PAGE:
Unmerited Censure (January 14, 1865)

The relationship between George Meade and Ulysses Grant is often portrayed as antagonistic, with Meade complaining about the general-in-chief. That wasn’t always the case. Here we have another example of Meade defending Grant against charges he hadn’t done enough. Meade, of course, knew all too well what that kind of criticism felt like.

John Gibbon had commanded a division in the II Corps. Webb is Alexander Webb, who had commanded a brigade under Gibbon at Gettysburg and had been serving as Meade’s chief of staff.

John Gibbon (Library of Congress).

John Gibbon (Library of Congress).

I am sorry to hear what you write people say of Grant, because it is unjust, and I do not approve of injustice to any one. Grant undoubtedly has lost prestige, owing to his failure to accomplish more, but as I know it has not been in his power to do more, I cannot approve of unmerited censure, any more than I approved of the fulsome praise showered on him before the campaign commenced. Butler’s removal has caused great excitement everywhere. He will have some very powerful influences exerted in his favor, and he will use them efficiently. I see Wilson has moved in the Senate that the Committee on the Conduct of the War enquire and report on the Wilmington fiasco. This is the beginning of a war on Grant.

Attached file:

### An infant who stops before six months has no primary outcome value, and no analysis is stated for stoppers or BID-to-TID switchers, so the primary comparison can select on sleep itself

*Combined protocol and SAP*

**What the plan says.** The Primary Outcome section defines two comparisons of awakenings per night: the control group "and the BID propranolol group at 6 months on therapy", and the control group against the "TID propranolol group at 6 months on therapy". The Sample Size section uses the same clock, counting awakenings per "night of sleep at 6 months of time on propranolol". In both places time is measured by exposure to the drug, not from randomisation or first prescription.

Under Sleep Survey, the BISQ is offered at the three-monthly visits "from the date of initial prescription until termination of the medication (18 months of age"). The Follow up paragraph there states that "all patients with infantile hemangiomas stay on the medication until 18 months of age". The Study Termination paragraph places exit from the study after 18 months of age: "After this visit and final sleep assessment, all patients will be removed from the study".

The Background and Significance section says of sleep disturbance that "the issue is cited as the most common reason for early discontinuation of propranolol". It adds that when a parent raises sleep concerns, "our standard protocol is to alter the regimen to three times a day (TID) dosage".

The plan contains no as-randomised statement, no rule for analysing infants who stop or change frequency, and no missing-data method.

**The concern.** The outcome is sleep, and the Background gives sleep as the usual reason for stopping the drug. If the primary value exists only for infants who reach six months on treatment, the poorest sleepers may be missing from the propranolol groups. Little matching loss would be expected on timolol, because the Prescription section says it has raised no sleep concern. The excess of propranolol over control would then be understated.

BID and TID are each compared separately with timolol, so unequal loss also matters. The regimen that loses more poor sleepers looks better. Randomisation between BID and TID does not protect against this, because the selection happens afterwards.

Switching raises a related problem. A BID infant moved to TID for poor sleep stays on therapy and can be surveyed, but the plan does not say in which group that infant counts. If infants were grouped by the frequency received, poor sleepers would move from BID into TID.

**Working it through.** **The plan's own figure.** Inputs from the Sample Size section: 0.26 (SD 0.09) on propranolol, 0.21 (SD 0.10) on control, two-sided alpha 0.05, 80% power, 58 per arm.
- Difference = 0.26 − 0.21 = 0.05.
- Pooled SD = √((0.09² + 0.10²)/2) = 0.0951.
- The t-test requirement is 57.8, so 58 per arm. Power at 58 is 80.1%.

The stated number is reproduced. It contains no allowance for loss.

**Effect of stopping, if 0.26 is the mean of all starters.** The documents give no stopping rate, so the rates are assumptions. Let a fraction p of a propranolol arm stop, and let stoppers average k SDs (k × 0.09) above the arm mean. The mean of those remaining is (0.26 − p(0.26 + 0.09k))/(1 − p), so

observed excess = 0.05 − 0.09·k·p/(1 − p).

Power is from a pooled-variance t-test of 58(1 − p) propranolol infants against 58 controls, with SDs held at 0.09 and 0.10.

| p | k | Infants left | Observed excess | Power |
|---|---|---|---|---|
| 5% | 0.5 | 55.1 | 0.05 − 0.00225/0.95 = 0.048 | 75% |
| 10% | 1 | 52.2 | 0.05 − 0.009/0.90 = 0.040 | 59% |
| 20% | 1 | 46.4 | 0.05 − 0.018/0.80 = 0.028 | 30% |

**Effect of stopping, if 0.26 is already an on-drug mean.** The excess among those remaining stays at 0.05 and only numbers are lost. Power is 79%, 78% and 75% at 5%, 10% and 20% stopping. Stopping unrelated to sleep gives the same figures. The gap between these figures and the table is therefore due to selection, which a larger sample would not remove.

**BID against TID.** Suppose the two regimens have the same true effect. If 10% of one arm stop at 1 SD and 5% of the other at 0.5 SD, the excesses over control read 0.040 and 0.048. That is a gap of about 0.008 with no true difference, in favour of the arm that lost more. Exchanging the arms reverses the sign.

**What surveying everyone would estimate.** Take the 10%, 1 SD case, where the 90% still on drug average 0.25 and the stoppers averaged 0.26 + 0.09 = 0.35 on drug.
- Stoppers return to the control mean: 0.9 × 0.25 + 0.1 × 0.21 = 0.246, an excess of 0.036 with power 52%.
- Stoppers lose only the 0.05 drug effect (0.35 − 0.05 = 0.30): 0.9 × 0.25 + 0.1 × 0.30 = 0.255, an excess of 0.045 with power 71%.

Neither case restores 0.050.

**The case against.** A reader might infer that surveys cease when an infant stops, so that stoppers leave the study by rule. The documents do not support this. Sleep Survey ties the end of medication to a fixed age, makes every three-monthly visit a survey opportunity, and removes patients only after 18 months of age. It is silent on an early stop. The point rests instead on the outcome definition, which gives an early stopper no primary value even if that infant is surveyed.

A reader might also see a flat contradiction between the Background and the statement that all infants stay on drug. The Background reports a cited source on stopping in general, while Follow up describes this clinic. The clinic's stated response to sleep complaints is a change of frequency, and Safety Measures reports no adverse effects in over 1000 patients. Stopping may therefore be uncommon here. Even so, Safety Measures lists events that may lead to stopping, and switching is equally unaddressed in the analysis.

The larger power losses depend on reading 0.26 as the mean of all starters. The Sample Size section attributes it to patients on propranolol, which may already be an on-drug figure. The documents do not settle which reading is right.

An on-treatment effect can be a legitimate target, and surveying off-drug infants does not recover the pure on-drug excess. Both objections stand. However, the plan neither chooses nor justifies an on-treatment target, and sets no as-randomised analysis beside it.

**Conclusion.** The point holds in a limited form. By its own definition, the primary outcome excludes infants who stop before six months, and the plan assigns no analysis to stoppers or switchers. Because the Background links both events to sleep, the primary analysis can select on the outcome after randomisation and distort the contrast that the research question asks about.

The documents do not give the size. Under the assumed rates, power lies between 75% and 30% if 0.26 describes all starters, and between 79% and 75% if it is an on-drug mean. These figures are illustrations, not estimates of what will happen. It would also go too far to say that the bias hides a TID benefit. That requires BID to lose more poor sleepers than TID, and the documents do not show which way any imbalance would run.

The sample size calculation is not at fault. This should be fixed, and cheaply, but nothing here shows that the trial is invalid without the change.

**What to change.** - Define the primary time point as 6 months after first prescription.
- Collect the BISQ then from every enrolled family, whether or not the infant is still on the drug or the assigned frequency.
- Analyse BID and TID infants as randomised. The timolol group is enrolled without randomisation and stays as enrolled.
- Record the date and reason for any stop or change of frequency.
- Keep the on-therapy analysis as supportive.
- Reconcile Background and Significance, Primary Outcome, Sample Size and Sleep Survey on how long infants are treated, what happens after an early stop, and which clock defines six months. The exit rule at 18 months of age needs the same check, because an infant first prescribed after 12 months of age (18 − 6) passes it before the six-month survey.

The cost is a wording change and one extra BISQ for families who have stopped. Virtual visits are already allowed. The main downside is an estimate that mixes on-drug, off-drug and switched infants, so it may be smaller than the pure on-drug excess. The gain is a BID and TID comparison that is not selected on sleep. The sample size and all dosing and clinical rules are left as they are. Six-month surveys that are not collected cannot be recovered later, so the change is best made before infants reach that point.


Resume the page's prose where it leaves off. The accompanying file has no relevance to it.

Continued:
Gibbon has been assigned to the Twenty-fourth Corps, in Ord’s place, who takes Butler’s army. This has pleased him very much, and when here to-day to say good-by he was in quite a good humor. I shall probably have to send Webb to Gibbon’s division, although I believe he would prefer remaining on my staff.

Meade’s correspondence taken from The Life and Letters of George Gordon Meade, Major-General United States Army, Vol. 2, (New York: Charles Scribner’s Sons, 1913), p. 256. Available via Google Books.

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